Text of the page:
Jun 26, 2022
The World Health Organization continues to shine an unflinching light on global vaccine inequity. The vast majority of COVID-19 vaccines have been administered in high- and upper-middle-income... Read more
The World Health Organization continues to shine an unflinching light on global vaccine inequity. The vast majority of COVID-19 vaccines have been administered in high- and upper-middle-income countries. If these doses had instead been distributed equitably, they would have been sufficient to cover all health workers and older people around the world. The failure to share vaccines equitably is taking a toll on some of the world’s poorest and most vulnerable people. There are enough doses of vaccines globally to drive down transmission and save many lives, if they go to the people who need them most. Click here to read more.
The Education Watch Group invites GRANs to celebrate World Refugee Day on June 20 by having a look at this beautiful online Annual Report, “Learning From Disrupted learners”, put together by the Canadian Refugee Education Council, established in 2020. Written by 15 young refugees, this poignant anthology of stories, poems and essays will leave you inspired by their resiliency and youthful wisdom. Although a bit lengthy, it is easy to choose one or two of the stories to read.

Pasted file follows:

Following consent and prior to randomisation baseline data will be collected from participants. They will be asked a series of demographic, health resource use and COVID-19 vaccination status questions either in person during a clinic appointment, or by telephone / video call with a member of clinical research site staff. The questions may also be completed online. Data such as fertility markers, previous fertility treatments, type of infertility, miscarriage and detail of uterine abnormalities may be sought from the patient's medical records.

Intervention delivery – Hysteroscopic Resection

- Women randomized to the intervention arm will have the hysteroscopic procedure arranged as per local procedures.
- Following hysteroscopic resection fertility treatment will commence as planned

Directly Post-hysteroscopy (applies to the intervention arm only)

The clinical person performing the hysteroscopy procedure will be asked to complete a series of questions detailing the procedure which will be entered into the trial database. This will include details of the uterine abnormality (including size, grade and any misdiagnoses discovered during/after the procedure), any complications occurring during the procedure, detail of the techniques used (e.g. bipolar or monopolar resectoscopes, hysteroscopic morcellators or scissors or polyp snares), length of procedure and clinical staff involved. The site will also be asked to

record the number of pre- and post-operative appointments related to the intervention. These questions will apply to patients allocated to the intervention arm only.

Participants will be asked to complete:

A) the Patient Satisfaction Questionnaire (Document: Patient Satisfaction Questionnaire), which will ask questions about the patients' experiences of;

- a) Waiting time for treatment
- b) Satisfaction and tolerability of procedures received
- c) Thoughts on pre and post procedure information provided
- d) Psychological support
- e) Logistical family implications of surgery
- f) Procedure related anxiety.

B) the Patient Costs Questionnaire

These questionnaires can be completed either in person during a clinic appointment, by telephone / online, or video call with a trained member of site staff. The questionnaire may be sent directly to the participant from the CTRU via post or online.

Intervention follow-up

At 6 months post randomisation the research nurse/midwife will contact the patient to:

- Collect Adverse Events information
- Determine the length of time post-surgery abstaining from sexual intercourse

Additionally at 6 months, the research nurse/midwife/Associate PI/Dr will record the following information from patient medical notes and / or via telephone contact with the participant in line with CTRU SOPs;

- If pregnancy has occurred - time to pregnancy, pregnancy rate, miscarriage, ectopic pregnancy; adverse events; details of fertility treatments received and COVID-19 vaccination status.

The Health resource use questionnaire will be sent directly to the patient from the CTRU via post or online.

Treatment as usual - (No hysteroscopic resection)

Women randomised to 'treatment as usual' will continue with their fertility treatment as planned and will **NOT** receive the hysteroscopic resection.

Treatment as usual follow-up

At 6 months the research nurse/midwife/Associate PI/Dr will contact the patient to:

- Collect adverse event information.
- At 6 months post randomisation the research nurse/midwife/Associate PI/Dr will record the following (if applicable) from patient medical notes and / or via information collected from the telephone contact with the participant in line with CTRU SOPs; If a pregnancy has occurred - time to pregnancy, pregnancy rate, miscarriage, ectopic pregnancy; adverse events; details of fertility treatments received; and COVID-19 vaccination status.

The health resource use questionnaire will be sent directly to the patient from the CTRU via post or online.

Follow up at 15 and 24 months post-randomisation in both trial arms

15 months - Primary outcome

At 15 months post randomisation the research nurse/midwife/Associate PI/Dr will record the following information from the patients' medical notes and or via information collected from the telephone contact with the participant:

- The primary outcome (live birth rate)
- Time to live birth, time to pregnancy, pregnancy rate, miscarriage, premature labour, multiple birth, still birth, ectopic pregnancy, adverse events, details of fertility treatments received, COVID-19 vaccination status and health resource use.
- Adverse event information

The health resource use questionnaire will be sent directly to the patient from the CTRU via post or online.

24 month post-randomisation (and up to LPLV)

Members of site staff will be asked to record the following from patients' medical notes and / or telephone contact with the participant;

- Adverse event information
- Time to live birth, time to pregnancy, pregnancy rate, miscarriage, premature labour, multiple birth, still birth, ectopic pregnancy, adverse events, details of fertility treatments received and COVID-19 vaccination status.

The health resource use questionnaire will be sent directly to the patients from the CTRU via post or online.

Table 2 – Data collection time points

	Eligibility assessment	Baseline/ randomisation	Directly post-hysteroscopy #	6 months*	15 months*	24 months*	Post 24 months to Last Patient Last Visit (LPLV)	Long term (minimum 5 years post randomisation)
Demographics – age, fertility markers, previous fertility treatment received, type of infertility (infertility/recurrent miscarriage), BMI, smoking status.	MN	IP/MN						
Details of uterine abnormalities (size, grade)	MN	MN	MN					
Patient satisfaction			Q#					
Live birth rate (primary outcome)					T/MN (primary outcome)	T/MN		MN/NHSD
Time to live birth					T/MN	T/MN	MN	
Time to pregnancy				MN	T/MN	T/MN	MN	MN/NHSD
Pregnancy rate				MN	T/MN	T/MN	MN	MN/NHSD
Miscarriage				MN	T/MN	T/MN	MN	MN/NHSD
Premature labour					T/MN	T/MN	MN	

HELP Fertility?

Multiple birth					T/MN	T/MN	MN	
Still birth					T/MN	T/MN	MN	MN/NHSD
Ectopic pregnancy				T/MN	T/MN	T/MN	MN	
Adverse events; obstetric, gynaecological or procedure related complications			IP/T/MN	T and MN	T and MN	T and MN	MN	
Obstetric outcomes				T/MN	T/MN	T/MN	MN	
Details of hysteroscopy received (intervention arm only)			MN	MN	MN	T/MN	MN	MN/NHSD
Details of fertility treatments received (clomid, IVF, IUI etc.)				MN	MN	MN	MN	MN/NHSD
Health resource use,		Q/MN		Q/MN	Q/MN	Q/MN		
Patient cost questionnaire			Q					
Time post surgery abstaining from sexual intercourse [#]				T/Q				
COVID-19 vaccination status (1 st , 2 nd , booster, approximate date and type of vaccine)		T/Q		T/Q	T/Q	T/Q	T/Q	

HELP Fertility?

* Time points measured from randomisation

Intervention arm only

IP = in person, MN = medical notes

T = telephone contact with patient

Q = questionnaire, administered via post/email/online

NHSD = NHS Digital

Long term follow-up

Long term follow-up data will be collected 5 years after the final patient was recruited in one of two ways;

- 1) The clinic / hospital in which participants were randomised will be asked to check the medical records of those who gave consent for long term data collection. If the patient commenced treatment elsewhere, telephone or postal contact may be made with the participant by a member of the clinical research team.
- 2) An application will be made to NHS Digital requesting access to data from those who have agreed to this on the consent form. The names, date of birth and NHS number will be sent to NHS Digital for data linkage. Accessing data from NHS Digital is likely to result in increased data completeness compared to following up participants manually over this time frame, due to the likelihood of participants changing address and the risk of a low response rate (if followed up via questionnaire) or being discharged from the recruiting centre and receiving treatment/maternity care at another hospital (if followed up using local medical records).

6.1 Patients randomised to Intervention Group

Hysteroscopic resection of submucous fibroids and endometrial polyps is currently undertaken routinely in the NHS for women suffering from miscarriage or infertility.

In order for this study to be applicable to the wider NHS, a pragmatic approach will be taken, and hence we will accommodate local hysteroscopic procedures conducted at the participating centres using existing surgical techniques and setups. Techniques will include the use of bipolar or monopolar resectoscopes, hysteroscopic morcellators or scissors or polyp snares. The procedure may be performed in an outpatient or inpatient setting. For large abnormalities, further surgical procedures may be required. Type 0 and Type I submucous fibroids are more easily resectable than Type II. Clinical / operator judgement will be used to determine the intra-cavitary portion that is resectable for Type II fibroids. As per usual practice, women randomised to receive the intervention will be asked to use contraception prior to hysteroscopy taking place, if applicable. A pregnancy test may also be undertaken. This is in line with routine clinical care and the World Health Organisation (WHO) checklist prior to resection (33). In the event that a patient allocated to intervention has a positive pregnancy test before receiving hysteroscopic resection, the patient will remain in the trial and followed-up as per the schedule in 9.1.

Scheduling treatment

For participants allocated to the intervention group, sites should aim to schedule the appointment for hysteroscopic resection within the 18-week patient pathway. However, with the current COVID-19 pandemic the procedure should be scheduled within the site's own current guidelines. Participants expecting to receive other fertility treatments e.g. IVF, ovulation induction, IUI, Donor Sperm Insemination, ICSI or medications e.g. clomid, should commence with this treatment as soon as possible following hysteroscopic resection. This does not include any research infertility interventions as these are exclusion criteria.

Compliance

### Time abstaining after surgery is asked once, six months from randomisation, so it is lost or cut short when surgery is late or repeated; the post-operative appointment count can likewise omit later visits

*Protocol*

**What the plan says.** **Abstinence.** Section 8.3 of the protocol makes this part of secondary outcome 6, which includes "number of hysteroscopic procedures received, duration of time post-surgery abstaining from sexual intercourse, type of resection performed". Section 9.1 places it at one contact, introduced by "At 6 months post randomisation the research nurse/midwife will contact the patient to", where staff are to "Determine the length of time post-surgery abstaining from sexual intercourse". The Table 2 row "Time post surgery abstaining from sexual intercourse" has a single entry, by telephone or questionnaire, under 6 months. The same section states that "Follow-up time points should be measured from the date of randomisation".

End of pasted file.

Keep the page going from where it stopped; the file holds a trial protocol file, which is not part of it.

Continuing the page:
Médecins sans Frontières (MSF) calls the WTO’s inability to agree on a TRIPS waiver a devastating global failure.
“We are disappointed that a true intellectual property waiver, proposed in October 2020 covering all COVID-19 medical tools and including all countries, could not be agreed, even during a pandemic that has claimed more than 15 million people’s lives.” -- Dr. Christos Christou, International President of MSF
The World Trade Organiazation (WTO) concluded the 12th Ministerial Conference in Geneva on June 17 with agreements on a number of issues, among them a response to emergencies, including a waiver of certain requirements concerning compulsory licensing for COVID-19 vaccines. However, this agreement falls far short of the comprehensive TRIPS waiver proposed in 2020 by India and South Africa. Click here to read the full response from Dr. Christos Christou of Médecins sans Frontières.
The Canadian government’s continued reluctance to support the proposed TRIPS waiver at the World Trade Organization (WTO) is a stain on Canada’s reputation as a nation that demands fairness on the global stage. A group of prominent Canadians and global health experts are speaking out against what they see as Canada’s unwillingness to go against Big Pharma in order to improve vaccine access in poorer nations.
Will Canada finally step up for global vaccine justice during the 12th WTO Ministerial Conference taking place in Geneva this coming week? Click here to read more.